Why is hormone therapy not covered by insurance?

Because this is a cash procedure, health insurance usually doesn't cover hormone pills and the patient would have to bear the full cost on their own. A common concern among people seeking hormone replacement therapy is how they are going to pay for it. This often raises the question of whether insurance covers hormone replacement therapy (HRT). In short, the answer is: “it depends.

Factors such as the type of therapy and the type of insurance plan can affect the coverage of the treatment you seek. The only way to find out is to contact your insurance company directly. If you choose a treatment with bioidentical hormone pills, be sure to choose a brand created by a pharmaceutical company and approved by the FDA. Otherwise, insurance may not cover your hormone therapy with granules.

Original Medicare (Part A and Part B) only covers limited prescription drugs. Medicare Part A may cover prescription drugs you receive as an inpatient during a stay in the hospital or other hospital facility. Medicare Part B may cover certain prescription drugs you receive as an outpatient, such as infusions and injections. Because you take most hormone therapy medications at home, Medicare Part A and Part B generally don't cover menopausal hormone therapy.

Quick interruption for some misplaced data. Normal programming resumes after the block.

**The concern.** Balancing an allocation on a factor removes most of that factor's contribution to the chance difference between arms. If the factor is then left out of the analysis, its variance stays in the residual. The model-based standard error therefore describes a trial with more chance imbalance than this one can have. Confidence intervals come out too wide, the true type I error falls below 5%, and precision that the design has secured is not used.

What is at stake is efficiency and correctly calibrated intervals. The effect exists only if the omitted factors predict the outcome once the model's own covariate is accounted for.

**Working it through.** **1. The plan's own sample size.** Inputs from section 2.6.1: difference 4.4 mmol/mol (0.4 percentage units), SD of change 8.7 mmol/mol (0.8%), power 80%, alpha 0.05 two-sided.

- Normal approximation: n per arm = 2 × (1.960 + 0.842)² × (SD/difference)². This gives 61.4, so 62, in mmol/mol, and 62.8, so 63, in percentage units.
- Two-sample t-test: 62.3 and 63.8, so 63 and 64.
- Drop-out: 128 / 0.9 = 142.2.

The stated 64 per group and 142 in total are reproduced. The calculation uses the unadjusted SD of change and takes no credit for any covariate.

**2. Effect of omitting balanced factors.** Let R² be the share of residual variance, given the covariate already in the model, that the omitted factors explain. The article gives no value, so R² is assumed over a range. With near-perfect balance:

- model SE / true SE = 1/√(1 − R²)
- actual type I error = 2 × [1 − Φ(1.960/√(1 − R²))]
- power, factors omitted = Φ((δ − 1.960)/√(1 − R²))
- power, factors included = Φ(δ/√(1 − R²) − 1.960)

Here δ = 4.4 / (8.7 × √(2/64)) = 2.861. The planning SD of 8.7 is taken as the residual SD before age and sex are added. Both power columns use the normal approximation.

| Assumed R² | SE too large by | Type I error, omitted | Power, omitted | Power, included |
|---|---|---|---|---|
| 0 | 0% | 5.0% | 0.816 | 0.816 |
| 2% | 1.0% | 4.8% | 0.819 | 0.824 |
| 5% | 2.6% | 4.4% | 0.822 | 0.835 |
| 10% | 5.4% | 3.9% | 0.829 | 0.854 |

Barriers to insurance coverage combine with other structural barriers to care to limit access to gender-affirming hormones. However, the positive results could be explained by historical and current racism and prejudice, and by the decline in trust in the health system, which, together with reduced access to health professionals, aggravate other barriers to care and encourage the obtaining of alternative sources of gender-affirming hormones. It's also important to have regular checkups with your doctor, especially when you're undergoing granular hormone therapy. The content and quality of hormones accessed from an unauthorized source may not be controlled, and they may differ from those recommended in terms of formulation and dosage.

According to the Food and Drug Administration (FDA), hormone therapy can come in the form of a pill, patch, gel, vaginal cream, vaginal insert, skin spray, skin cream, or injection. Women, on the other hand, experience a decrease in female hormones, such as estrogen and progesterone, when they are between 40 and 50 years old. We conducted a study to evaluate associations between barriers to insurance coverage for gender-affirming hormones (whether lack of insurance or denial of claims) and patterns of hormone use among transgender adults. If your insurance company only covers certain types of hormone replacement therapy, we recommend that you get the list of covered items and carry it with you to your first consultation.

Your doctor will consider your medical history, risk factors and preferences to determine if hormone therapy is right for you. According to the FDA, hormone therapy carries some risks, such as the possibility of blood clots, heart attacks, strokes, and breast cancer. Table 3 shows the associations between the denial of insurance claims and the use of over-the-counter hormones and the general use of hormones. Bioidentical hormones are plant-based hormones that closely resemble those that occur naturally in the body.

Table 1 shows a summary of the demographic statistics of the respondents, as well as hormone use and insurance coverage.